There are also flashbacks through Lee’s career with shots of her travels to the far-flung lands she saw ravaged by war firsthand in her futile mission to preach the horror of bloodshed to her own people.

All of this is shot beautifully by Garland. Of course it is. He’s the writer whose early works were helmed by the supremely talented Danny Boyle before he went on to direct his own gorgeously framed films Ex Machina, Annihilation and Men.

Outside of the film’s still moments which reflect on the nature of Lee’s work, every shot of Civil War is either artfully composed when reflecting on war’s terror or gleefully bombastic when engaging in the thrill of it.

These two emotions are thematically sensible, given part of Garland’s point is the way war correspondents are driven both moralistically and by adrenaline. “I’ve never felt more scared and more alive at the same time,” Lee’s protégé Jessie Cullen (Cailee Spaeny) says at one point.

The other reason for Civil War 's presentation is that Garland is, at his core, an incredibly competent director who loves slickly made films. It’s this quality that is the film’s contention. Garland’s images are brutal but beautiful. Just as Lee questions how impactful images of foreign wars were to her countrymen, does Garland’s transposition of these images to a US setting actually create any weight to their message?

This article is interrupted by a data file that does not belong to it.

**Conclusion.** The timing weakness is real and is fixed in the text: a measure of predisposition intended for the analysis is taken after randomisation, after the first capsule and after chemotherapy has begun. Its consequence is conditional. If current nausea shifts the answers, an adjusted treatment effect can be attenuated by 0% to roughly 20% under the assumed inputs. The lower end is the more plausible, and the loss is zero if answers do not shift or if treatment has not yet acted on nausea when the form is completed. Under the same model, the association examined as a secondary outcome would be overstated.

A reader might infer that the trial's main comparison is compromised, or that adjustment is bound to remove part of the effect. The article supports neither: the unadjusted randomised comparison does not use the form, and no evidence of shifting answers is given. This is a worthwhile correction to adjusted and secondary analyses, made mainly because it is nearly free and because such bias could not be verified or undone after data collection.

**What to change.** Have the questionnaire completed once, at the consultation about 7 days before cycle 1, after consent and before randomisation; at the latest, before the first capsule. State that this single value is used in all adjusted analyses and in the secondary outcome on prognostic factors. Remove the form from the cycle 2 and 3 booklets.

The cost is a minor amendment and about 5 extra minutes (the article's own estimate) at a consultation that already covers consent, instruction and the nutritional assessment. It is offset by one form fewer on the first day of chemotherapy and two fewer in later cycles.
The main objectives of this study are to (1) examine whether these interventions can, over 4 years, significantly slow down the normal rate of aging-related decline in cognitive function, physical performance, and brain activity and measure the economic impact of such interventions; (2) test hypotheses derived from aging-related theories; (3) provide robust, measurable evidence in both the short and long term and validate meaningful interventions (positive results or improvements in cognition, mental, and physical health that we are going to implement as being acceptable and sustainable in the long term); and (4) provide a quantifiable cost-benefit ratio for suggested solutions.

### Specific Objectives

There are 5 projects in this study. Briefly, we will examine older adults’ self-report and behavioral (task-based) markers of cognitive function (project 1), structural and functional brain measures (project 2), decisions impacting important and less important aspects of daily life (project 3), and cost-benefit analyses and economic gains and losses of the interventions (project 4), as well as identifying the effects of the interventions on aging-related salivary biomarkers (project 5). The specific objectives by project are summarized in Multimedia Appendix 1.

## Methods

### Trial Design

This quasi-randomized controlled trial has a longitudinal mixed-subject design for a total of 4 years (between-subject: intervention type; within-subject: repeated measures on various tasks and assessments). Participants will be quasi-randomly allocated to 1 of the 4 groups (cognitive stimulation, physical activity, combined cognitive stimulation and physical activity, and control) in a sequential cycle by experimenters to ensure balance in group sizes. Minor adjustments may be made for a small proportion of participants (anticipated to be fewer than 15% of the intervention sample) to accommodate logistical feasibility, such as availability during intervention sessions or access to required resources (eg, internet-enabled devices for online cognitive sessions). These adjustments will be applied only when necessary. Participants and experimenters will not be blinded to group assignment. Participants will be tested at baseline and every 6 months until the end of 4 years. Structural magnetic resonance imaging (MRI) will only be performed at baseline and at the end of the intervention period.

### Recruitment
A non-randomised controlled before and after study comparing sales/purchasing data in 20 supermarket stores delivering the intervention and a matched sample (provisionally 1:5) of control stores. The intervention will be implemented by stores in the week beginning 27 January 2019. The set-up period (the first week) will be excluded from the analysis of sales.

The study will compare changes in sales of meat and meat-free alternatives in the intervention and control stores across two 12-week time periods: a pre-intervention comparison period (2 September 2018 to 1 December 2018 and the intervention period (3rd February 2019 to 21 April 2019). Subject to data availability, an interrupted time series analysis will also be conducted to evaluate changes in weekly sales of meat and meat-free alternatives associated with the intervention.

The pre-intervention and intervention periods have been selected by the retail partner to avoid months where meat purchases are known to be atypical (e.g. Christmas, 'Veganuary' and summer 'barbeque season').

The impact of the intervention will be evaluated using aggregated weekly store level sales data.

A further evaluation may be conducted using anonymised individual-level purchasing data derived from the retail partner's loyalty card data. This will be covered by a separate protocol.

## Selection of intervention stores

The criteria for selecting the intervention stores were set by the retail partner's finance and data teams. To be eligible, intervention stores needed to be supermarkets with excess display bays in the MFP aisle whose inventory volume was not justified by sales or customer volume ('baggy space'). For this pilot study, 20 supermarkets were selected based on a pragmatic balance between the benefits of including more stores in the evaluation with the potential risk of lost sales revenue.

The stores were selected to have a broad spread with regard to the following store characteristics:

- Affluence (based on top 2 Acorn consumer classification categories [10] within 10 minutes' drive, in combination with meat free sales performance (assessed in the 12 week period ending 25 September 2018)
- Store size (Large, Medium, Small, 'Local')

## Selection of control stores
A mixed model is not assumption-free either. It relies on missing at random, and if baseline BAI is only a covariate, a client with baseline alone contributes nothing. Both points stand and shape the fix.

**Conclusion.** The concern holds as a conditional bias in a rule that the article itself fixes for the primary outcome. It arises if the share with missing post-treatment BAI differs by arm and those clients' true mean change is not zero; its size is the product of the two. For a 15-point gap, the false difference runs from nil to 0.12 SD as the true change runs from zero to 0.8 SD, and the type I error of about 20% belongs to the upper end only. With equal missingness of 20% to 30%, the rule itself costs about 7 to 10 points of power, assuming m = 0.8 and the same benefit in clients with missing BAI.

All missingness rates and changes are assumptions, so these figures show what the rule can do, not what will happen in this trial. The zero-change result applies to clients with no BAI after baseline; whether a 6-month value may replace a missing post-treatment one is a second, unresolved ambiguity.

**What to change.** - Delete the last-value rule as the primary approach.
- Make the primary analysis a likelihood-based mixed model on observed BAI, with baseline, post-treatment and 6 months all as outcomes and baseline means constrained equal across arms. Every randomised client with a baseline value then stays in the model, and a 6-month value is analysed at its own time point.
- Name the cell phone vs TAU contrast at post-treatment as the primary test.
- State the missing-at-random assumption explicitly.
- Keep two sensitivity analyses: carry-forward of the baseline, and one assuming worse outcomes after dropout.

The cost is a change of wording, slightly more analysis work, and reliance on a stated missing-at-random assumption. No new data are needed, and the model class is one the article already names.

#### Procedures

“There’s no such thing as an anti-war film,” goes the François Truffaut-attributed quote that has been rehashed to death by this point, but films like Civil War are in direct conversation with the line. Truffaut alluded to the inevitably of putting guns, explosions and life-or-death situations on screen being titillating to audiences.

Garland avoids a plot that simply splits the US by its current political divisions in order to strike home the violent calamity of war through the imagery of its cruelty alone. Yet with the state of US politics as it is, would the images of soldiers storming the White House and summarily executing its Trumpian president not excite a certain cohort of Americans meant to rue the message of the film?

In its semi-apoliticism, Garland has attempted to transpose the visual horror of war onto a familiar territory while removing the context of war. I believe it’s rooted in the humanistic belief that war could be averted if only people remembered their shared humanity over their differences.